I had a three-day weekend for the Martin Luther King holiday, so I was able to spend two days on the water last weekend. I decided to combine the posts, so here are the reports…
Upstream from SR50
On Monday I fished with Todd and while the original plan was to put in at the SR50 bridge and head downstream to fish the spawning areas near Lake Cone, the weather report made us decide to skip the bigger water and head upstream instead. I met Todd at the launch a little after 9:00am and was greeted by temps still in the low 50’s and a solid 20mph wind. Honestly if Todd had not have been with me, I probably would not have taken the boat off the Jeep, as I figured the front likely shut the bite down, but he kept me honest to my mantra… you fish when you can fish, and this was a free day off work.
We loaded the boat and quite literally set sail upstream, braving the chop in the Sportspal. The new boat definitely runs drier than the Indian River, likely because the small deck at the bow, and I felt more comfortable running it in the blustery conditions. We rounded the turns I recognized from my first trip to this area, a trip a couple of years prior on Mark Benson’s boat, but unlike that day, each turn was not covered with upwards of 40+ alligators, as the cold had likely put them on the riverbed in lethargy.
Without issue we made it to our first area of interest, a nice bend near the stand of cypress that used to have the white crosses on them. The crosses are basically gone now, but the current remains. We fished the area for a half hour or so and I caught a small bluegill, a good sign for a cold, windy day.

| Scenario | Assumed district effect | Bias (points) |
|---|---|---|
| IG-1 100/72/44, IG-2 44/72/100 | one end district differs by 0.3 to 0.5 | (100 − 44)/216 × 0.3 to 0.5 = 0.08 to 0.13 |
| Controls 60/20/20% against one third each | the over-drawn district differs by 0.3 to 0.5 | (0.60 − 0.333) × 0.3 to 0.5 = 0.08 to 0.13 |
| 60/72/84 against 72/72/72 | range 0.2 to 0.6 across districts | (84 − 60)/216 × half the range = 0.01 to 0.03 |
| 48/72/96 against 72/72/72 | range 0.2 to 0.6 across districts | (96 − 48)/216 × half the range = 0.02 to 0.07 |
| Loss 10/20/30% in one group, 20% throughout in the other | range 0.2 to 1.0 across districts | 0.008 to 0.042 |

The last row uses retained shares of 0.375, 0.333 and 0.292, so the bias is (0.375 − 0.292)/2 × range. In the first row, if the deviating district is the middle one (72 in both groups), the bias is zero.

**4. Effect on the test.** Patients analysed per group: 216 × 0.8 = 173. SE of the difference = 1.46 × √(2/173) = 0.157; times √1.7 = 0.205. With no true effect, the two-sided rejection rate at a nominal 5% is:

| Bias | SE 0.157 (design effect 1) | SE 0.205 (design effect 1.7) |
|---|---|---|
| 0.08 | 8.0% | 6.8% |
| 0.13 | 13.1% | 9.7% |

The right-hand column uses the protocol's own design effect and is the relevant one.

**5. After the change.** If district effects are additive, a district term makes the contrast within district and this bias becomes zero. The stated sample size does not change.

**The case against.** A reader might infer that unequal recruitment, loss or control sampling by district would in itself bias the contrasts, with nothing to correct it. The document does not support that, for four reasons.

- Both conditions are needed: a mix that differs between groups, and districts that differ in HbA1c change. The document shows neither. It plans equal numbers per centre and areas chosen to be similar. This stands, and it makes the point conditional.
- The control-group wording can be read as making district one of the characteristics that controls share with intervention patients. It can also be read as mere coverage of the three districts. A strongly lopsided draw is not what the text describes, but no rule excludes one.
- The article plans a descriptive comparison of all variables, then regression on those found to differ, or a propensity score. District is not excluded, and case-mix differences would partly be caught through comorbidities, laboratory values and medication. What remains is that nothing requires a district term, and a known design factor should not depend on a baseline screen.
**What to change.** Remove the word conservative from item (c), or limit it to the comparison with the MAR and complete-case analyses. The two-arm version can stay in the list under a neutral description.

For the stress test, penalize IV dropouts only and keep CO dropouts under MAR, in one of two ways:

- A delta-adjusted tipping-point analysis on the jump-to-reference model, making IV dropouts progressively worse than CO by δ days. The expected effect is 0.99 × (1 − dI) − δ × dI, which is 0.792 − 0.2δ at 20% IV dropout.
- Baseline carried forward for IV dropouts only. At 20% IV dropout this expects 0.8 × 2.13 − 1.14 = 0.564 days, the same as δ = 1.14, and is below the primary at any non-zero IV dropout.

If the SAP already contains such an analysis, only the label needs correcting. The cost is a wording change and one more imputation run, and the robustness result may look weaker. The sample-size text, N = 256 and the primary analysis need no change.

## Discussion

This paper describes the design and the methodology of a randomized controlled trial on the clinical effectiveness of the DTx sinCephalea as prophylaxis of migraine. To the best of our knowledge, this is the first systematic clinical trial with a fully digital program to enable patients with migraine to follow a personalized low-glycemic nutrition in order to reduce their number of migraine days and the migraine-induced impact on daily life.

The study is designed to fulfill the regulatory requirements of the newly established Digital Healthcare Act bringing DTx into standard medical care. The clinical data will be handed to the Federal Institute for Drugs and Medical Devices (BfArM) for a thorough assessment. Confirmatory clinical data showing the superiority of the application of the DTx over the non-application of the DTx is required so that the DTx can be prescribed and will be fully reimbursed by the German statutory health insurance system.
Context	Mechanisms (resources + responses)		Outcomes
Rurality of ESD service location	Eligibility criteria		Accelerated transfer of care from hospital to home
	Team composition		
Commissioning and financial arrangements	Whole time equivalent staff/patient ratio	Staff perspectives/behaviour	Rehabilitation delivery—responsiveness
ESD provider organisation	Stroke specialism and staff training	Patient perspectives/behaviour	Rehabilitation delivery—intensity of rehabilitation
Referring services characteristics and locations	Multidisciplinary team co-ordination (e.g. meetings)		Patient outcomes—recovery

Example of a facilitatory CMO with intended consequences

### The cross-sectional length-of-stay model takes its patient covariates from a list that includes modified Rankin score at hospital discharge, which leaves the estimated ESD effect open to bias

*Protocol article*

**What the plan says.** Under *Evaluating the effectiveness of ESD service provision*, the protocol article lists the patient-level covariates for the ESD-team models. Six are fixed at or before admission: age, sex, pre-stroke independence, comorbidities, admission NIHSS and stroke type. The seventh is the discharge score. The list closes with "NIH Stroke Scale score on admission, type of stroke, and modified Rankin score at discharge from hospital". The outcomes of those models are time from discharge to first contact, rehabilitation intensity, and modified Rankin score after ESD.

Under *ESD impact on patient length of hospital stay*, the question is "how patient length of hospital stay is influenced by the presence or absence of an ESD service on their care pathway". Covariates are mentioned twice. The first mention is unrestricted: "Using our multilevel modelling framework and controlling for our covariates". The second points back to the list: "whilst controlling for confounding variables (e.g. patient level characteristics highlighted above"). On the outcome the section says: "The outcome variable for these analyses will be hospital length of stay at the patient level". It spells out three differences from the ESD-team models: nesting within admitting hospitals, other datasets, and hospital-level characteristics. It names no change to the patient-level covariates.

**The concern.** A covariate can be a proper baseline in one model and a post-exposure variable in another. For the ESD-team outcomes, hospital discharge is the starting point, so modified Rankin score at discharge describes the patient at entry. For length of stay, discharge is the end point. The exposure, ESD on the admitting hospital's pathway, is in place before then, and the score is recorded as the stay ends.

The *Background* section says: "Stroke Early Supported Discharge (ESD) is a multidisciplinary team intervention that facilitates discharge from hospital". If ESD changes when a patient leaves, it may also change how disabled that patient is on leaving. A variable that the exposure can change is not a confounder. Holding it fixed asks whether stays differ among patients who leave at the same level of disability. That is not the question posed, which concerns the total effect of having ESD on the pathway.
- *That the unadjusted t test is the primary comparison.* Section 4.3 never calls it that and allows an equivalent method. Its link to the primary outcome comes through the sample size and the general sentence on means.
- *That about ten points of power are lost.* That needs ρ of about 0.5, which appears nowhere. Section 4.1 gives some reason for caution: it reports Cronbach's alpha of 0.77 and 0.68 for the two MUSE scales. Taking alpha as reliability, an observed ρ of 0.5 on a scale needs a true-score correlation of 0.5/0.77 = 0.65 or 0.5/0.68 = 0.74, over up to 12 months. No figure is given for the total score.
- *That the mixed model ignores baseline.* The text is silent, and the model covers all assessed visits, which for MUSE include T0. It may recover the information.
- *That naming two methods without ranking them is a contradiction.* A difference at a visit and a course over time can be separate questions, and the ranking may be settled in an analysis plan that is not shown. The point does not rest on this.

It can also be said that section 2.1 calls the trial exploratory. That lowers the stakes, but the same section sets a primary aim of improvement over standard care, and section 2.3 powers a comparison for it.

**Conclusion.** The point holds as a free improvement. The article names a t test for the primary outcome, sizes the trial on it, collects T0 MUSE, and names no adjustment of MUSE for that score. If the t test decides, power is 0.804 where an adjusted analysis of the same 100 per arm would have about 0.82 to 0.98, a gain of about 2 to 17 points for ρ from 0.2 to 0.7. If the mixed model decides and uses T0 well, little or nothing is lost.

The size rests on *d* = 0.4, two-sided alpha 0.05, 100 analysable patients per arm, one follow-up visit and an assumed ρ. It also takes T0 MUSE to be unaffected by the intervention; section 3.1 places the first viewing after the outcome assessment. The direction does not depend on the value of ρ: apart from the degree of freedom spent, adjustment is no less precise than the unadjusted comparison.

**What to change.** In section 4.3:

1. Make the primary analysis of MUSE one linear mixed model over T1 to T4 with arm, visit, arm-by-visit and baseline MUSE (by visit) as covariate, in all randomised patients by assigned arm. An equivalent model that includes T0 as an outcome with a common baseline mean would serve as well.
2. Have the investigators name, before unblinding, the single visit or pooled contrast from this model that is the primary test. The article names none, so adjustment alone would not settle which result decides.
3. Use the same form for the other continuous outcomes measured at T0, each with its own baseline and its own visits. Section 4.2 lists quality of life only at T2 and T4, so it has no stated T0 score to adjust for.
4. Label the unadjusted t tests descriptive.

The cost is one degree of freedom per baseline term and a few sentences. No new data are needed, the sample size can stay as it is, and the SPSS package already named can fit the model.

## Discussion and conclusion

We continued working our way upstream and positioned ourselves on a bank with our backs to the wind near Paw Paw mound. There is a good run there with firm sand bottom and accelerating current that I had visited last year on a hike with Ray. Todd and I fished this run very thoroughly, wading waist deep in the chilly water until it sucked the heat right through our waders. I eventually gave in to the cold water and 25-30mph gusts, returned to the boat and found a spare wind breaker I keep in my dry bag to add to the layers. Long sleeve shirt, gloves, windbreaker, softshell jacket, neck gator, Buff fashioned into a beanie, windbreaker’s hoodie, followed by my hat kept the upper half warm and long pants, wool socks, waders, and wading boots kept the bottom half warm for a while when wading the water in the high 50’s. The air temperature never made it above the low 60’s for the day… I know, I know, that is nothing to the steelehead guys up in Michigan, but with the nonstop wind, it was plenty cold for this native Floridian.
After working the run five steps at a time, making a short cast, medium cast, and then long bomb cast with the switch rod, I was just about ready to call it quits and lifted my rod tip up, made two turns on the fly reel, and BAM, I get hit with what I immediately know is a shad. It made a couple of decent runs and two small jumps before getting it to hand. This fish reminded me of the successful technique I probably don’t use often enough, one that Luc Desjarlais mentioned in his OKFC presentation years ago, where you lift the rod tip rapidly and then return it to neutral, causing the fly to rise rapidly in the water column, and then drift back down. It has worked for me in the past on several occasions, and it worked for me again, even if inadvertently.